If I looked up the chain of command, first off there weren’t that many layers above me, and all those people were technical people, very data-driven, and used to thinking about things from an objective perspective.

In most sports teams, if you look above, it’s typically people who grew up playing the sport. It’s nothing malicious, these are just people with very different backgrounds, they are not trained or familiar with how best to collate and leverage different sources of information to make coherent decisions.

It’s fundamentally a difference of background in terms of the people who are typically leading clubs now versus what I experienced when I was working in tech.

In basketball, for the most part, GMs continue to be former players, agents, and analytics and data is still a relatively small part of the overall decision on most players. When I was at the Kings, the senior leadership was two former star players - Vlade Divac and Peja Stojakovic. They were great guys and knew the game inside and out, but just didn’t have experience integrating data into decision making, so that was a lot of my role, thinking how do we best use data to augment and complement decision making.

One of the challenges clubs find is to say, ‘Hey, we want to use data and improve our decision making,’ but it’s a huge world out there - analysts with drastically different skill sets, different data providers, event data, tracking data - so how do you actually decide what are the things that are going to bring the club more wins?

This is, for the most part, where clubs fail. They bring these people in who have no idea of what to listen to or not, and how to direct that focus and attention. In the end it ends up getting ignored completely.

4. A unit of objective throughout a club

One of the biggest things clubs can do is come to a unit of objective. Ultimately, it’s got to be wins and goal differential. Then you can start to frame every question - do we hire a nutritionist or another physio - and you can break it down.

Give me a back-of-the-envelope calculation on what will be the impact on goal differential and wins?

If you look around at most clubs, they are working on really good things, where they’re trying to optimise towards different things, and the problem is, when you think about the executive leadership, it’s really hard to know how to think about prioritising different projects and where to invest your money and time and attention.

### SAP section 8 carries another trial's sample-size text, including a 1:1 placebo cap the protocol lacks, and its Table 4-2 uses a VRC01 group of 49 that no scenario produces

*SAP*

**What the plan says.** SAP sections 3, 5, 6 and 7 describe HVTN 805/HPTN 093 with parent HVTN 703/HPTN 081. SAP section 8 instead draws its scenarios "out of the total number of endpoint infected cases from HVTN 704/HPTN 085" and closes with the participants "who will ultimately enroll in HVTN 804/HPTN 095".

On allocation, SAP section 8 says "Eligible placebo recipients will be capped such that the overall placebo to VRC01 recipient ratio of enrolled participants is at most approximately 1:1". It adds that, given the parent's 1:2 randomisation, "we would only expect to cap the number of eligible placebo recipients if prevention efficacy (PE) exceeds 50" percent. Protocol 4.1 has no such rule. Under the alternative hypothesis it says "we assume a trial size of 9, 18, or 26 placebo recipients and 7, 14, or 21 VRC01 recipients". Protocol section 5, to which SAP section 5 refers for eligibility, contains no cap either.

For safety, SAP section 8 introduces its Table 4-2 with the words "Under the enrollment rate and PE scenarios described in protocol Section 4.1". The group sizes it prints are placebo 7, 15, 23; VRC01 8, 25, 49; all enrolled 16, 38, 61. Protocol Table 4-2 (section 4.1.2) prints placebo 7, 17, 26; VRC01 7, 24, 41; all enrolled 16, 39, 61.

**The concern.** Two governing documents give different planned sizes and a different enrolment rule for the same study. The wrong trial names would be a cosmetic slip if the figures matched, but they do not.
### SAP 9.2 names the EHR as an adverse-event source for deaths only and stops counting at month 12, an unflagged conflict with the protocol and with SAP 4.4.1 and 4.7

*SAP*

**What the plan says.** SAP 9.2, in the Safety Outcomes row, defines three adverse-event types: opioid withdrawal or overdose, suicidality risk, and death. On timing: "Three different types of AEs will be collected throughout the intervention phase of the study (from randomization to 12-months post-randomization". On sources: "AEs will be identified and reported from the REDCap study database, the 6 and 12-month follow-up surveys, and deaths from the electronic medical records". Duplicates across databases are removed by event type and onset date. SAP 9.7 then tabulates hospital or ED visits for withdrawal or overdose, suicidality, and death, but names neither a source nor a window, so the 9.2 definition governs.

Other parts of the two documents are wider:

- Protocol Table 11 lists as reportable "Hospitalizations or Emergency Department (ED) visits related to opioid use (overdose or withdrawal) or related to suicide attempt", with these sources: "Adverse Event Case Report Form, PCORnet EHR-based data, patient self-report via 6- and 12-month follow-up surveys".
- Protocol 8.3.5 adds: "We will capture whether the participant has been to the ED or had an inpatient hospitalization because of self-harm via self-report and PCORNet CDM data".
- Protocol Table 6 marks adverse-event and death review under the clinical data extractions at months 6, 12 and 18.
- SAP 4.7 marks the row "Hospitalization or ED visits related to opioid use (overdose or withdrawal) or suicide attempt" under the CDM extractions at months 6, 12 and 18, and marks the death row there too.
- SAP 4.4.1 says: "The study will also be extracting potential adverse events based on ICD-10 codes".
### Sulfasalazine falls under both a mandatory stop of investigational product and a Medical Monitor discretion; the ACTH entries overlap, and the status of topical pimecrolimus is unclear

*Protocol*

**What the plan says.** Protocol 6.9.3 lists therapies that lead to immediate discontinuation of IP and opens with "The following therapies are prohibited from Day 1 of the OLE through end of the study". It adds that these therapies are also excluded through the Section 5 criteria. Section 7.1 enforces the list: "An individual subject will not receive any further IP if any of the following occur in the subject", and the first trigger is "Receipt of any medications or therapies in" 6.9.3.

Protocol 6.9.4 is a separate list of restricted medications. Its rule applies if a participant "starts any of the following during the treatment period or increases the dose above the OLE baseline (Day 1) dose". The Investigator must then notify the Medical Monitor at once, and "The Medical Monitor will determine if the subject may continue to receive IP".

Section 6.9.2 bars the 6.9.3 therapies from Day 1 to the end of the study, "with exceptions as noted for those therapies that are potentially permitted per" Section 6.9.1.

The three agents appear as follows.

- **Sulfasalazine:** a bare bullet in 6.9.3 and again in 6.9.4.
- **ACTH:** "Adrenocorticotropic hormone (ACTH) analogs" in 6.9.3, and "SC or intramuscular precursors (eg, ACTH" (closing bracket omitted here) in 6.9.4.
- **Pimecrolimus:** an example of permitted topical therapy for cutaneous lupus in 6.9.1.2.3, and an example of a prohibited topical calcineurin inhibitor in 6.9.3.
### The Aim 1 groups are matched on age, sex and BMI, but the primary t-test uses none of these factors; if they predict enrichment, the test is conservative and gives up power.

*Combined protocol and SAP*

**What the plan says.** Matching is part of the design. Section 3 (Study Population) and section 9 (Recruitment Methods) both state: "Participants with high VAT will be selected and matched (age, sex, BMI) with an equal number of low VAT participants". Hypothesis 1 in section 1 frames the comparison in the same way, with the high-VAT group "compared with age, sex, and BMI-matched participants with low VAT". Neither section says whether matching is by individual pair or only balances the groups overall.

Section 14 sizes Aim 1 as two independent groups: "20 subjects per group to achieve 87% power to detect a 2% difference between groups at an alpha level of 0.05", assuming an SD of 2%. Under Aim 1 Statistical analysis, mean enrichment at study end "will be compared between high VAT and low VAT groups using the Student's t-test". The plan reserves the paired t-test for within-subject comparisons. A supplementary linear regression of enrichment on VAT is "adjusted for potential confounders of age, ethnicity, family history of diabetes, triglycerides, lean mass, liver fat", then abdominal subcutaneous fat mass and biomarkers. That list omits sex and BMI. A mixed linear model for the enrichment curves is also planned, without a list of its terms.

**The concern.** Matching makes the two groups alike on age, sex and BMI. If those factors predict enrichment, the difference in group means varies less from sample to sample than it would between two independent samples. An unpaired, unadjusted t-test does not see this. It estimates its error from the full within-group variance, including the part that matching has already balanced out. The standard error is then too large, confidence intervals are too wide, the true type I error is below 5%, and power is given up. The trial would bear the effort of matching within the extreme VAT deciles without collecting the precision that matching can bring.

A lot of it is about using the experience we have in other sports and businesses to ultimately make better decisions, and that can be on the business and football side, understanding where to invest and not to invest, and what things you can spend your time and attention and money on that will increase the teams chances of winning.

5. Extracting the full nuance of tracking data

If you think about what’s going on on a football pitch, you have 22 actors interacting. You have individual action, interaction between units that are collaborative, adversary actions, interaction of the officials, interplay with the ball, and you get good data on this, where you’re measuring it multiple times per second. You get the locations of the players, the 3D location of the ball and it’s incredibly rich data.

Over the last five or 10 years that data has spawned literally hundreds of papers and pushed forward our understanding of these types of tracking data sets and ultimately led to advances in other domains, like wildlife tracking and defence and military.

Once you go to tracking data you capture all that off-ball information, but also the level of technical sophistication required to extract that kind of info, there is literally not a football club in the world that has the ability to do that to its full extent, not even the biggest analytics groups in football, if you look at Liverpool or Arsenal. To actually fully dive into the raw tracking data and extract the full nuance of all these off-ball actions, no club is there.

6. Creating space (even by standing still)

Football is ultimately a game of space and space ownership, this is one of the things that really differentiates it (from other sports).

We can use this tracking data to understand a player’s ownership of space. One of the easiest ways to measure space is to say, ‘If I dropped a football on a very particular location, which player would be the first to get there?’

For every location on the pitch, which would be the first player to get there? Those types of techniques have become a staple of sports analytics.

I wrote a paper a couple of years ago with Javier Fernandez. We looked at Barcelona and showed that Lionel Messi has this uncanny ability to know when NOT to follow the play. We did this really nice study using the player tracking data, showing he creates a ton of value and space and opportunities for his team-mates when he chooses not to move.

We always think about using movement to create space, in this case it was really interesting because it allowed us to think, ‘Hey, if everyone else is moving, relative to the rest of your team or the opposition, you are moving even if you are standing still.’ This is something clubs and coaches could think more about, runs and also anti-runs.